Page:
This week's items: Ken Burke and Pat Frank, clerks-elect in Pinellas and Hillsborough counties, have long to-do listsCynthia Newton wins judgeship. Liz Rice voted onto Hillsborough County judge seat.
Coffee Talk (Tampa edition)
Out with the old
Ken Burke and Pat Frank, the respective court clerks-elect in Pinellas and Hillsborough counties, have long to-do lists following their Nov. 2 election victories.
At the top of both lists is getting to know the staffs of the retiring clerks, Karleen F. De Blaker in Pinellas and Richard L. Ake in Hillsborough, as Burke and Frank prepare to take office in January.
Republican Burke says he was reluctant to talk to De Blakeris top lieutenants during his successful campaign to defeat Democrat Carolyn iCarriei Wadlinger. iI didnit want to politicize the office,i he says.
Frank says she usually wasnit received well during the campaign when she tried to talk with Ake or his aides about office operations. iThe door was cracked, but it was never really open,i says Frank.
Ake and most of his staffers backed one of their own in the Democratic primary, office legal counsel Helene Marks, who lost to Frank. There were reports that embittered Ake partisans threw their support in the general election to Republican Chris Hart, who also went down to defeat against Frank.
Frank talks as if she has a bigger challenge than Burke as they clean out the cobwebs behind the departing veteran clerks. There are indications that Akeis traffic department is in need of immediate attention, according to Frank.
The incoming clerk says she received numerous complaints on the campaign trail that traffic violators are paying fines to Akeis office and yet the state still suspends their driveris license for non-payment.
After sighing deeply, Frank says: iItis going to be looked at.i Ake couldnit be contacted by GCBR.
Frank says she will spend the next few weeks evaluating which of Ake staffers can make it under her more demanding management. iThereis good people over there,i she says. iWe need to ferret them out and find out who they are.i
Cynthia Newton scored a commanding victory at the general election over Jack Day in the race for Pinellas-Pasco Circuit judge.
The assistant Pinellas-Pasco public defender earned 54.9% of the vote, with 94.4% of the vote counted. Day, a board certified civil trial attorney, received 45.1% of the vote.
Newton won the election without an endorsement from The St. Petersburg Times. She replaces retiring Circuit Judge Thomas E. Penick Jr.
Liz bests Henry, again
Liz Rice overcame an eleventh-hour spending spree by opponent Henry Gill to win the Group 11 seat for Hillsborough County judge. The Tampa attorneys met for a runoff after Rice just missed earning 50% of the vote at the Aug. 31 primary.
Rice, a creditorsi rights and bankruptcy lawyer at Stearns Weaver Miller Weissler Alhadeff & Sitterson PA, won 53.91% of the vote. Gill, an attorney and senior claims officer at Chubb Insurance Co., earned 46.09%.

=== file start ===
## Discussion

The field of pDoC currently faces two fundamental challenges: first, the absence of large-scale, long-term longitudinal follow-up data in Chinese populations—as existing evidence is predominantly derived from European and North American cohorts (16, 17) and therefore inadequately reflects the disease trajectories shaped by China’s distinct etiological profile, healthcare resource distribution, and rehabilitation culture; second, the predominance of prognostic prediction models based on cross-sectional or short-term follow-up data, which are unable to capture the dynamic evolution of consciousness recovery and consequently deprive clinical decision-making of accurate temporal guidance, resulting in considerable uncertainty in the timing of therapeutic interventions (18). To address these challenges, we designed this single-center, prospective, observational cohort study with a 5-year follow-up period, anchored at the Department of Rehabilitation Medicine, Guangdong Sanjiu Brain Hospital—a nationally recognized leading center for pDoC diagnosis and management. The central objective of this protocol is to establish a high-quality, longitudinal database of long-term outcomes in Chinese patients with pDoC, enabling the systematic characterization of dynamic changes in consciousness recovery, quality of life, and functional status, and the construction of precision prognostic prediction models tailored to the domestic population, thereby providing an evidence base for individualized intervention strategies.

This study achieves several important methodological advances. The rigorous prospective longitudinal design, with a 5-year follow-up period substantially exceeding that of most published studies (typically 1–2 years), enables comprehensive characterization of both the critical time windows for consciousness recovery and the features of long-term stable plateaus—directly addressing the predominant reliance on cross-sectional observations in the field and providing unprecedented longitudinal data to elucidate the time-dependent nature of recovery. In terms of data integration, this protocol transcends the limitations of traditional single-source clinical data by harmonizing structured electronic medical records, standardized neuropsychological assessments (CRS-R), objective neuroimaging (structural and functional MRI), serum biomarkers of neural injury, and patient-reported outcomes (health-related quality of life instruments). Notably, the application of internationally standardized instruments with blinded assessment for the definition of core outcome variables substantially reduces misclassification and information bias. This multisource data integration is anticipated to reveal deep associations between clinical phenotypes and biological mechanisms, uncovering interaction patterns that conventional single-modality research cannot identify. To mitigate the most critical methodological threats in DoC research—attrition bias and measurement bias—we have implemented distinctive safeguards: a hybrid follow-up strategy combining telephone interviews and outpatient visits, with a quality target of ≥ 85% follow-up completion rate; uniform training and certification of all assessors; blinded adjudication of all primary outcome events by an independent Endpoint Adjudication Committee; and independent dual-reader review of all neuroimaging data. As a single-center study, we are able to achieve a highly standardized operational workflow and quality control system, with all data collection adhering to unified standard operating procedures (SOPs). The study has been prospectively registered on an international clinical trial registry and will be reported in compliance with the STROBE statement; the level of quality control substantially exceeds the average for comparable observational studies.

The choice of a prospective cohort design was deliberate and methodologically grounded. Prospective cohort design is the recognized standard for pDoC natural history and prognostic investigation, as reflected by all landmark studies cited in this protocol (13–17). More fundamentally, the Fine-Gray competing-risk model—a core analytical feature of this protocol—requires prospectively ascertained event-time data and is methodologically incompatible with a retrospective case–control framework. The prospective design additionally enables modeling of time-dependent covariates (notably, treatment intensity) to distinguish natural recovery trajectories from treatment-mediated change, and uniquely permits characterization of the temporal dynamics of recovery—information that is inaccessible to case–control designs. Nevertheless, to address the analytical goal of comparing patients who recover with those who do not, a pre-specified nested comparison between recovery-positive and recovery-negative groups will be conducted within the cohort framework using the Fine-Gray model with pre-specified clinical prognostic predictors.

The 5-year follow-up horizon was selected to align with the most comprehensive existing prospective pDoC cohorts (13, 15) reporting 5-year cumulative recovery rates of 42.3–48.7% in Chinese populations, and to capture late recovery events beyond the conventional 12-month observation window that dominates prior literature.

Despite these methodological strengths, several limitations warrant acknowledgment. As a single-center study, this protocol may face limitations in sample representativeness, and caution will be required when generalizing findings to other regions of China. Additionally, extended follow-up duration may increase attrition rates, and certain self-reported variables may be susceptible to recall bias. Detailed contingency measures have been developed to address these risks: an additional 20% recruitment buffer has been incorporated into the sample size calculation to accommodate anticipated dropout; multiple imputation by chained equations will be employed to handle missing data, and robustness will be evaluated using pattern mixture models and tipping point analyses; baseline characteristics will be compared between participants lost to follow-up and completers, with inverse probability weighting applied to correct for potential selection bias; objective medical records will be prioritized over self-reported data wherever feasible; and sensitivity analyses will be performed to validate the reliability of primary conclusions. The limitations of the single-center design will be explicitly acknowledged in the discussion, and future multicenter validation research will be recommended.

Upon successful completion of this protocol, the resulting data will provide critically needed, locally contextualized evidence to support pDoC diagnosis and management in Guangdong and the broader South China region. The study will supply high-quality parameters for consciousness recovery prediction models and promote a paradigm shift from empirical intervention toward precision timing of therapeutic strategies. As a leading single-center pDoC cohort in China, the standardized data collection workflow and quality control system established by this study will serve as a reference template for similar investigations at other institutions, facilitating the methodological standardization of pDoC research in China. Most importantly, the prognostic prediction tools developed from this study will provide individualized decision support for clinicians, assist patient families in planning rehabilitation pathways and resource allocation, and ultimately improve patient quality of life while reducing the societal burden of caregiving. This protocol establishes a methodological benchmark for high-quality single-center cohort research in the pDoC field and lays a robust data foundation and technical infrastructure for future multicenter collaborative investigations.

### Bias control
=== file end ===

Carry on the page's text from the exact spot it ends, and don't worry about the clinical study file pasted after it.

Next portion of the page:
On his most recent campaign finance report, Gill reported he spent about $13,000. On the other hand, Riceis most recent finance report shows she spent only a nominal amount of money. Throughout the campaign, however, Rice outspent Gill almost 2 to 1.
Let the suits begin
Doctors and lawyers have taken it on the chin from Florida voters.
The MDsiconstitutional amendment capping legal fees in medical malpractice cases passed. But so did two anti-physician measures designed to spotlight those who repeatedly screw up in the operating room.
If the pre-election doomsday scenarios from each side are correct, there will be few new malpractice claims filed in Florida yet also fewer doctors to sue.
These two deep-pocketed interest groups arenit going to stand for voters impeding their ability to continue making very good livings here. Court challenges to the three amendments are almost certain o if the doctors can find a lawyer to file theirs.
Bob Buckhorn is nursing more than a bruised ego after his political comeback failed Nov. 2.
The former Tampa city councilman, who lost a mayoral bid last year, was defeated again this month for Hillsborough County commissioner. Republican Brian Blair turned back Buckhorn by 2,368 votes out of 430,492 cast.
Local Democrats are asking: Did some automated calls to voters on election eve make the difference?
According to one voter who talked with Coffee Talk, a female voice told her around 11:30 p.m. Monday that Buckhorn had ia history of sexual harassment.i
Buckhorn confirmed the calls but not the allegation. (He was subjected to a similar last-minute smear in a 1992 state legislative primary.) Buckhorn was particularly frosted that voters reported their caller-identification service indicated the new smear came from his employer.
Somehow the caller-ID was scrambled to make it appear the automated messages originated at a government-relations firm where Buckhorn works.
Places such as Chicago and Philadelphia may justifiably claim the title of home to the nationis most creative political dirty tricks. But they better not look back. Tampa could be gaining on them.
Thirteen Gulf Coast business people made Florida Trendis 2004 list of the 174 most influential Floridians: Lee Arnold, chairman/CEO, Arnold Cos., Clearwater; Al Austin, CEO, Austin Cos., Tampa; Dick Beard III, president, R.A. Beard & Co.; Bill Habermeyer, president/CEO, Progress Energy Florida, St. Petersburg; Tom James, Chairman/CEO, Raymond James Financial, St. Petersburg; Pat Neal, president, Neal Communities, Bradenton; Steve Raymund, CEO, Tech Data, St. Petersburg; Mel Sembler, founder, Sembler Co., St. Petersburg; Chris Sullivan, founder/CEO, Outback Steakhouse, Tampa; Bill McBride, partner at Barnett, Bolt, Kirkwood Long & McBride PA, and spouse, Alex Sink, retired banker, both of Tampa; Rhea Law, president/CEO, Fowler White Boggs Banker, Tampa; and H. Lee Moffitt, attorney, Tampa.